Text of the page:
We all think of California, when we think of Hollywood. Of course, these days we also think of politics, and we wish we didn’t have to associate one with the other, because it has ruined the whole theme of Hollywood. Be that as it may, there was a time when Hollywood wasn’t in California. It was in New York. So, what happened?

The film industry started in 1878, when Eadweard Muybridge first demonstrated the power of photography to capture motion. It was an amazing new concept, and it started the ball rolling to what would become modern-day films. In 1894, the world’s first commercial motion-picture exhibition was given in New York City. This wouldn’t have been possible without Thomas Edison’s kinetoscope. The kinetoscope is an early motion-picture device in which the images were viewed through a peephole. While Edison’s kinetoscope made film possible, it also became a big part of the problem that caused the film industry to make a major move.

Edison had patented his kinetoscope…as he should have, but in all, he had patents on over 1,000 different things. These patents included most of the technology needed to make high-end movies. The Edison Manufacturing Company’s patent lawsuits against each of its domestic competitors crippled the US film industry. The turmoil reduced production mainly to two companies…Edison and Biograph, which used a different camera design. The others had to import French and British films, which was not how anyone wanted things to go. In the end, Edison pretty much put himself out of the industry.

In the following decades, production of silent film greatly expanded. Studios formed and migrated to California, and films and the stories they told became much longer. The main reason for the move to California was to escape the Edison patent lawsuits, but there were other reasons too. It turned out that the milder climate made it easier to finish films, due to better weather. These days, that doesn’t matter so much. What weather patterns can’t be created, can simply be traveled to, so filming can go on year-round.

Wyoming has just two escalators, and they are both located in Casper. One is at Hilltop National Bank, and the other is at First Interstate Bank, in the historic part of Casper, the downtown district. My connection is to the escalator at First Interstate Bank, which was First National Bank then. The building that the bank occupies is located at 104 South Wolcott Street. Construction began in in 1956, the year I was born. According to a write up on, “That building opened in June 1958. A pamphlet published by the First National Bank of Casper around 1959 stated: “The dream of the directors began to take shape in 1953, when Architect Robert Wehrli presented preliminary plans for the bank and tower building that was to rise at First and Wolcott…” At the time of its completion it was the tallest building in the state and featured the state’s first escalator. Drive-through windows and two levels of underground parking were introduced in the early 1960s.”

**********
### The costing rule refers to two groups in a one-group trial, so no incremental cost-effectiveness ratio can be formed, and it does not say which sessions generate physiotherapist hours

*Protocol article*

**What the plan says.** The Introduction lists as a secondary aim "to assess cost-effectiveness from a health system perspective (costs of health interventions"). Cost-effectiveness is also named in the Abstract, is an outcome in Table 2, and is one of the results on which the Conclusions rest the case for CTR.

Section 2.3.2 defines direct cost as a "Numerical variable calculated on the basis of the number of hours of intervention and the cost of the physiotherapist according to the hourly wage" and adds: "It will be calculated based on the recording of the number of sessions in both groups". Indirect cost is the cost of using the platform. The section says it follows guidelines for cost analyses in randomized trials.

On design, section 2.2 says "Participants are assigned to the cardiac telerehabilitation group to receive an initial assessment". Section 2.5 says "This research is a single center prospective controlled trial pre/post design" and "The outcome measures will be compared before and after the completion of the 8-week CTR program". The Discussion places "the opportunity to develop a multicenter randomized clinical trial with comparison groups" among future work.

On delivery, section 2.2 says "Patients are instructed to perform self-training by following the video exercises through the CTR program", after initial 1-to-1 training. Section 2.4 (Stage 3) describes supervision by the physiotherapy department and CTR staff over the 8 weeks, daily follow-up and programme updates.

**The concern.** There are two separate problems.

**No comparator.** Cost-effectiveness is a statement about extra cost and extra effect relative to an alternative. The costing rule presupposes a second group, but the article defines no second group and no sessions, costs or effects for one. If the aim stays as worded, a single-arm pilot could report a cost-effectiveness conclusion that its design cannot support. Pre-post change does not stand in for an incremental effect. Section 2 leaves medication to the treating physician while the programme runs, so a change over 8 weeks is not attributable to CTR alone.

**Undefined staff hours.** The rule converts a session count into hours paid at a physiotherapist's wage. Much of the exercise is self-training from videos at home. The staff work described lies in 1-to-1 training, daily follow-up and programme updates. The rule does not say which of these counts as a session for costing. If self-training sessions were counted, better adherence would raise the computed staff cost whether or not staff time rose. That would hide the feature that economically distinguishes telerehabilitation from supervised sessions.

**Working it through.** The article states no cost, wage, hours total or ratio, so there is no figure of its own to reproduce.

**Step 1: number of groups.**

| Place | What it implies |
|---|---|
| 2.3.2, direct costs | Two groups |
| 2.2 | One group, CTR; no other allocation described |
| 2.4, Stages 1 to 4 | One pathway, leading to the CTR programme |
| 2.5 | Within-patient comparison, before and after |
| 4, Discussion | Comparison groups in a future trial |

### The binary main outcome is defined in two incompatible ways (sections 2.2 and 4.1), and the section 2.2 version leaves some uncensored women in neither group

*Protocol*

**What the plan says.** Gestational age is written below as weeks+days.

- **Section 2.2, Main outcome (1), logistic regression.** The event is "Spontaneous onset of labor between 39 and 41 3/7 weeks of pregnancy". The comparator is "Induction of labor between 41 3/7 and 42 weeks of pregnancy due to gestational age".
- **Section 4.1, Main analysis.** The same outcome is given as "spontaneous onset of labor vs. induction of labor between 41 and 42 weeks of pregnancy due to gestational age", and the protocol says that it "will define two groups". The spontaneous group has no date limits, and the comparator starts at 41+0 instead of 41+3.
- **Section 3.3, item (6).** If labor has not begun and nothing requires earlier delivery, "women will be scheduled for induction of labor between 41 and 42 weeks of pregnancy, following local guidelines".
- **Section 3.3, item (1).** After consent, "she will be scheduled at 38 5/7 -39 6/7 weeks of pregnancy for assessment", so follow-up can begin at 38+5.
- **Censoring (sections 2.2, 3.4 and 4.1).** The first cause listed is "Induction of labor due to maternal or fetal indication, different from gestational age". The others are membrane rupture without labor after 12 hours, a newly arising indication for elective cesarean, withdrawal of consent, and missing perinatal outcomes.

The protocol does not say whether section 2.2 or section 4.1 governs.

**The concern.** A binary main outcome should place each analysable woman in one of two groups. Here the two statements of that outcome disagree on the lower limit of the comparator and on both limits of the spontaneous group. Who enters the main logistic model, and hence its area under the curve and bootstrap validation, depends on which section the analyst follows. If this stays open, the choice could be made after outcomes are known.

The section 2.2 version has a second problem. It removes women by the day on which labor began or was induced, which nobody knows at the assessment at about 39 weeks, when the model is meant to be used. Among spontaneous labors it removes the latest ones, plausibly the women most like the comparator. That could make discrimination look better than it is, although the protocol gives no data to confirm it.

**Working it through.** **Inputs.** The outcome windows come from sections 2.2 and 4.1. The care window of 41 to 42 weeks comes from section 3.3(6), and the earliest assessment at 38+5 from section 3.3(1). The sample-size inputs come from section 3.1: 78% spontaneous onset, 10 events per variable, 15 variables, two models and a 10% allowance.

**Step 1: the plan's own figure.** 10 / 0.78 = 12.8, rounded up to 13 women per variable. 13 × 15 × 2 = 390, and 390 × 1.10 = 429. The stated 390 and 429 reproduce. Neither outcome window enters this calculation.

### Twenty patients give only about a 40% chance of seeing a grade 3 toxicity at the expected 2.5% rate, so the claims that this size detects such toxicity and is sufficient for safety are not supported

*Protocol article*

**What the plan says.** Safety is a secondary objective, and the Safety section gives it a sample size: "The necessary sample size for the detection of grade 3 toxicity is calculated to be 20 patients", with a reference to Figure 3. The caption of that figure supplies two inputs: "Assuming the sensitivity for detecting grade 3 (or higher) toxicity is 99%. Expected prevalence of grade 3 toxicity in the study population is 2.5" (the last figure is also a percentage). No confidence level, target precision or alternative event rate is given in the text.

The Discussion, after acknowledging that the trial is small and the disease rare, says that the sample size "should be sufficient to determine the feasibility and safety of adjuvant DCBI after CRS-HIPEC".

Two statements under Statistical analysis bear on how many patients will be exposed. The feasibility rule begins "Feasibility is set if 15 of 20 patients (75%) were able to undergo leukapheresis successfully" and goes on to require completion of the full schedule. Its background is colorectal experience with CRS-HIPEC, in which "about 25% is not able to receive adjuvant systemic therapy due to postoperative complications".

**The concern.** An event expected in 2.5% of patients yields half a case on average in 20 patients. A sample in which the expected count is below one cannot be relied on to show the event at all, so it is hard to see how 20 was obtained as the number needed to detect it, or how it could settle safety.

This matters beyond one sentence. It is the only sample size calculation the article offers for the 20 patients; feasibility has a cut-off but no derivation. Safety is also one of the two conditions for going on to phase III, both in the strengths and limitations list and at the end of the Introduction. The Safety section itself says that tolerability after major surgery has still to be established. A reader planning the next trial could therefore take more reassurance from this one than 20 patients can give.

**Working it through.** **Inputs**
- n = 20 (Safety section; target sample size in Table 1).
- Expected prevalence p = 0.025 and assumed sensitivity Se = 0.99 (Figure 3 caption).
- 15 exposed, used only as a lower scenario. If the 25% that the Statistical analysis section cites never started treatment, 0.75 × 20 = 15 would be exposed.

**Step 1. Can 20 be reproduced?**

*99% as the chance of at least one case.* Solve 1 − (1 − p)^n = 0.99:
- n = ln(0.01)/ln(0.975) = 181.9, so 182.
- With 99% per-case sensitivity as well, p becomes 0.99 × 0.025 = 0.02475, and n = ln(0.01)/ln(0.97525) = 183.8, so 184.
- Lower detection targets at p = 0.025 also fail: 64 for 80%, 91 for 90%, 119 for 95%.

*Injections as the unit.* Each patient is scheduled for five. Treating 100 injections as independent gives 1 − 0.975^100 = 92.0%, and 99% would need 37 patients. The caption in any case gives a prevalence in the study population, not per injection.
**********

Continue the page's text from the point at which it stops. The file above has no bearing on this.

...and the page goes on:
So, I’m sure you are wondering what that information and that building could possibly have to do with me. Well, with the pamphlet came a public invitation to tour the new bank at their open house. My mother, Collene Spencer decided to go and take her three daughters with her, my older sister, Cheryl, who was 5 then; my younger sister, Caryl, who was a baby; and her 3 year old daughter…me. The open house was very cool, and there were a lot of people there. We toured every floor, and found it all to be interesting and sparkling with newness. Of course, the highlight of the whole bank was the escalator. It was the first one in the state and everyone wanted to see it, and have a ride…and we were no different.

As we prepared to leave, my mom assisted me into the escalator, and then turned for my sister, Cheryl, who had stepped aside to look at something. By the time Mom got Cheryl on the escalator, I was a couple of people ahead of them. It had only taken a couple of seconds really. Nevertheless, my place in historic downtown Casper was sealed. As I approached the bottom, the older woman in front of me wasn’t sure just how to get off. In her momentary panic, she started backstepping. At 3 years of age, I had no idea how to do that, and so when my feet hit hers, it pushed her off of the escalator, and I fell. My screams could be heard all over the bank. My frilly dress became entangled in the sharp teeth of the escalator’s steps as they cut my elbow and chin. With that incident, while few people ever knew about it, and you would not read about it in any historical accounts, I became the first person injured on the first escalator in Wyoming. The bank president came running over, promising to pay for medical bills and a new dress, while begging my mother not to sue the bank. Of course, back then things were different, and a lawsuit was the last thing on my mother’s mind. For me, while I was only 3, the picture of that woman backstepping on the escalator steps has always remained clear and vivid in my memory files, and the scars on chin and elbow remain too. While I can use escalators, I still get a pain in the pit of my stomach every time I get on or off.

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